Spirited away


A combination of historic events, movie locations and ghostly happenings means there’s not a minute to waste on a visit to Savannah, writes SEAN HILLEN

Welcome to America’s self-styled “most haunted city”, whose maze of cobblestone streets lined with oaks shrouded in webs of Spanish moss impart the perfect otherworld ambience. They’re everywhere, these never-say-die characters – they trouble diners partaking of shrimps and crab cakes at the venerable Olde Pink House and they toss beer bottles around nostalgically in the shadowy upstairs backroom of the 187-year-old Moon RiverBrewing Company on West Bay Street where operations manager Chris Lewis tells me staff whistle to make themselves feel safer.

“This is a beguiling, extremely mystical town,” says Shannon Scott, whose second home is the Sentient Bean, a laid-back, bohemian cafe next door to Brighter Day, the city’s oldest organic food store beside Forsyth Park. “I come from up north, from an anti-ghost tradition, but this is the ultimate occult playground. Since moving here poltergeists have woken me up. Vapour-like spectres have come out of walls like manatees. Sure, they’re scary, but they’re life affirming experiences.”

And there’s no shortage of touring companies to take you to the city’s dark, forbidding places – including Scott’s Sixth Sense Ghost Tours, Savannah Ghost Tours and Cobblestone Tours Inc. You may even meet Irish servant girl Alice Leak. She arrived here from Wexford and in a fit of rage killed her cruel master, a transgression for which she was duly hanged. She now walks the streets forever, wailing.

Aside from assorted ghostly happenings, Savannah’s attractive old worldliness has not been lost on image-makers. Initially shocked when John Berendt’s best-selling novel Midnight in the Garden of Good and Evil aired some of Savannah’s dirty linen with titillating tales of carnal sin and scandal, city fathers quickly overcame their reluctance when Hollywood completed the movie in 1997 and tourism boomed as never before.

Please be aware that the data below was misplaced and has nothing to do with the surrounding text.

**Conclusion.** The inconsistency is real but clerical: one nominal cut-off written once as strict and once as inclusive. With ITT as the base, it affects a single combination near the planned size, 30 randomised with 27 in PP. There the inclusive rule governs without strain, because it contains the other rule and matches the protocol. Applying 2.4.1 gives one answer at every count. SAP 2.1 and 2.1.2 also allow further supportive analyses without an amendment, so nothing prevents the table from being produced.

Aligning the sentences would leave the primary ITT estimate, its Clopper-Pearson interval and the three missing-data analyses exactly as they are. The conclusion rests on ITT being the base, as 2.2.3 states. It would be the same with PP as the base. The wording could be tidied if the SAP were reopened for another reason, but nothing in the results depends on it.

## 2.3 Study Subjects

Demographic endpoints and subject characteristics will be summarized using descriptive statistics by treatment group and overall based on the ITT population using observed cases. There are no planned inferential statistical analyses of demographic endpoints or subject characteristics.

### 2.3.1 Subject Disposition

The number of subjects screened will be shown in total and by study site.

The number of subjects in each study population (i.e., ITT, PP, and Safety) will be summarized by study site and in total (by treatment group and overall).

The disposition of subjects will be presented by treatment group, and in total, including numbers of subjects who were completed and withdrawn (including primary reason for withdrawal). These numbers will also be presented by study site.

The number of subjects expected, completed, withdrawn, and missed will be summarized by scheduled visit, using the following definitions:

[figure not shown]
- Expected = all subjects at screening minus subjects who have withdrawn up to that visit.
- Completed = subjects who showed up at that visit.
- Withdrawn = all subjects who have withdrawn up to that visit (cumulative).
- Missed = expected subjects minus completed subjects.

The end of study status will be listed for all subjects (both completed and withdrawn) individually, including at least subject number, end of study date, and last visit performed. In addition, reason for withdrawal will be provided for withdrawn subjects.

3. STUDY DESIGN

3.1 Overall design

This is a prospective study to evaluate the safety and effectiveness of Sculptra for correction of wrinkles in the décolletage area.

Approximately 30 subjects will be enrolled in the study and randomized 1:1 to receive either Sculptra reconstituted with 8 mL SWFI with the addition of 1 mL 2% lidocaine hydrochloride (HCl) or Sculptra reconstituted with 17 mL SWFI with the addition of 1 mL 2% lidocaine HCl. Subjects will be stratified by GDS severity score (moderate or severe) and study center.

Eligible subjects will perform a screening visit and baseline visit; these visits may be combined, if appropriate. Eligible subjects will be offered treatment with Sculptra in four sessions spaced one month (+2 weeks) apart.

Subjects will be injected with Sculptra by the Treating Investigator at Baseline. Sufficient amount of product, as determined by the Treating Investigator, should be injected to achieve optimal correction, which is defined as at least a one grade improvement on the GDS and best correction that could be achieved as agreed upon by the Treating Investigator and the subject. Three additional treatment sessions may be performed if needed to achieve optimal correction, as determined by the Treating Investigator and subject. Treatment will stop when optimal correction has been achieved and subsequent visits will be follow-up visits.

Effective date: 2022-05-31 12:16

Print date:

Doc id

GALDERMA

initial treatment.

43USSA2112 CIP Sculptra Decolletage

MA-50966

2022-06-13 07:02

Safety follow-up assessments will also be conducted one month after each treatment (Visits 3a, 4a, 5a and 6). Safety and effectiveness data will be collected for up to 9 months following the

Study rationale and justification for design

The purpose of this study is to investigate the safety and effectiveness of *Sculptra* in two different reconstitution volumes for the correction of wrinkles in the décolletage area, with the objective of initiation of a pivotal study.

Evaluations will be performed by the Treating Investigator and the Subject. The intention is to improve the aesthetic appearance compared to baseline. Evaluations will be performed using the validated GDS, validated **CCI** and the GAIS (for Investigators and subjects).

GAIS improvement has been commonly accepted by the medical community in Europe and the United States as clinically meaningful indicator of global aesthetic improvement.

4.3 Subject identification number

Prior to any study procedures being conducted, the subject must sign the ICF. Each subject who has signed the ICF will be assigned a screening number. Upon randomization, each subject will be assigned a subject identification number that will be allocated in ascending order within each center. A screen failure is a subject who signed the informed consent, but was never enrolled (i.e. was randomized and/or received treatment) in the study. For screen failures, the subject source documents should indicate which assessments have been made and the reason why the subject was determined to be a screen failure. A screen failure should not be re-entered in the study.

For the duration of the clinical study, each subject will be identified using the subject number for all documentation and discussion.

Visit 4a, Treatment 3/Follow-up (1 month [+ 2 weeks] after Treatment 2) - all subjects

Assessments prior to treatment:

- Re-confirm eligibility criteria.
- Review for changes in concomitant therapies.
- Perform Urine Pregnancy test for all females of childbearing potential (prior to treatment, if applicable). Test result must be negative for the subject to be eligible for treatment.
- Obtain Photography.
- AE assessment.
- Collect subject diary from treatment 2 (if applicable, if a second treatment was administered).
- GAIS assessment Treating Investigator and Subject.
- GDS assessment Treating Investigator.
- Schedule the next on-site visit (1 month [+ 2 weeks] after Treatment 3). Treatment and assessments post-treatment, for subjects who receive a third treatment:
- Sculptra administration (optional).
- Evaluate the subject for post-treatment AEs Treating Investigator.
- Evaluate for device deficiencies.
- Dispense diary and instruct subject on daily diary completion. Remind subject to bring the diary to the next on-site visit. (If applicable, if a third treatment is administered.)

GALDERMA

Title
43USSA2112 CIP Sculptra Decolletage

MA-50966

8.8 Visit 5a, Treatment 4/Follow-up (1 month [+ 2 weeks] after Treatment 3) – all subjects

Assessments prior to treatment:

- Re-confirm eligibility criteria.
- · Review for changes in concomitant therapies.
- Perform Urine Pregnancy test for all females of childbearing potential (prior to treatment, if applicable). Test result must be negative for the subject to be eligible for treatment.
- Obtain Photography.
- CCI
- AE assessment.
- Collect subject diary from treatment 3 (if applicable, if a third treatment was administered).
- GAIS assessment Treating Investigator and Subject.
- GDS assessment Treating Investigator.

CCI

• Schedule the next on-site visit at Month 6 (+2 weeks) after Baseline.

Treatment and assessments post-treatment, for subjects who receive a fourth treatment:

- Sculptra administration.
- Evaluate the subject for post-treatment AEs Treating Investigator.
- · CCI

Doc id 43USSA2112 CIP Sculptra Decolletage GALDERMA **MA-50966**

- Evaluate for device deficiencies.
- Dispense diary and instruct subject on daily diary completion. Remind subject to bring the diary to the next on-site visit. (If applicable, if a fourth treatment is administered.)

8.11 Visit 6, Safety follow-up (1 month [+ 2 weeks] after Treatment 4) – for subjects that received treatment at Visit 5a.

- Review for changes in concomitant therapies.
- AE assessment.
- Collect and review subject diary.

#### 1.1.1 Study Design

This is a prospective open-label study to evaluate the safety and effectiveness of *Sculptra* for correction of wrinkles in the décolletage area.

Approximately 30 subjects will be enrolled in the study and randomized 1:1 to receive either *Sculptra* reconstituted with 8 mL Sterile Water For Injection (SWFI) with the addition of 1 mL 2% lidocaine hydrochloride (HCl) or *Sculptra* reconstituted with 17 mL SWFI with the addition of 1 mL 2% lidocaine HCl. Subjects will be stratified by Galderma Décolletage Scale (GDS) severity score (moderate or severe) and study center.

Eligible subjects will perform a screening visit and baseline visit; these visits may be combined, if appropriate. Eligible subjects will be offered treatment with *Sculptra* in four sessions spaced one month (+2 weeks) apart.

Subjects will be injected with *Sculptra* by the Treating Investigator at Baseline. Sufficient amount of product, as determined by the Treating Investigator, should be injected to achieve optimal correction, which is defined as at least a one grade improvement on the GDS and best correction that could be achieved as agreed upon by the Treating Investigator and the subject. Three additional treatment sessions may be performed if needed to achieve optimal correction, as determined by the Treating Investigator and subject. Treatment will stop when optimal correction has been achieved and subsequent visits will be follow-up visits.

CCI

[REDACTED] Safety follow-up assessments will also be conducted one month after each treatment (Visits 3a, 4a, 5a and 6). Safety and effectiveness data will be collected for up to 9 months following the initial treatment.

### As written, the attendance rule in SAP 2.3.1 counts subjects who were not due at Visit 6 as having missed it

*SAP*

Since 1915, more than 80 films have featured the city’s landmarks and attracted tens of thousands of visitors enthralled by the bright lights of screen stardom. They include Steel Magnolias, Something To Talk Aboutand Forrest Gump.

There is no better place to get a real-life glimpse into the city’s movie connections than Leopold’s Ice Cream parlour, across from Savannah College of Art and Design (SCAD).

“Will that be one scoop, or two?” The man asking the question is tall and lean with eyes that smile playfully. He’s wearing a colourful apron and a funny paper hat sits askew on his head. Thinking I’m suffering double vision, I look up at the large framed photographs and posters lining the walls behind him. No hat or apron but there’s no mistaking the eyes – and isn’t that Tom Cruise leaning on him and Uma Thurman with her arms draped around him as if she has known him forever? And indeed, it turns out, she has. Since the age of 17 at least.

Stratton Leopold, now a youngish-looking early sixty-something, has been working with Hollywood since the 1970s, mainly as a producer, with movies such as Mission Impossible 3and Sum of All Fearsand John Huston’s Wise Bloodto his credits. There’s little he doesn’t know about the movie-making industry and certainly even less about those made in Savannah. And even less than that about the making of ice cream, a family operation since 1919.

“I came into the movie world by accident and have held almost every position possible from casting director to script reader to location manager,” he says, jovially. “I’ve been lucky and so has Savannah. Movies have helped us both, but it can be a stressful way of life at times, so serving ice-cream is great therapy.”

Not to miss an opportunity, creative guides have finalised their latest “memorable movie” tour schedules. Visitors to Savannah can now sit on the bench where Tom Hanks uttered the immortal words, “My momma always said, ‘Life was like a box of chocolates. You never know what you’re gonna get’”, and study the study where Danny Hansford lay dead from a gunshot wound in the Mercer Williams House.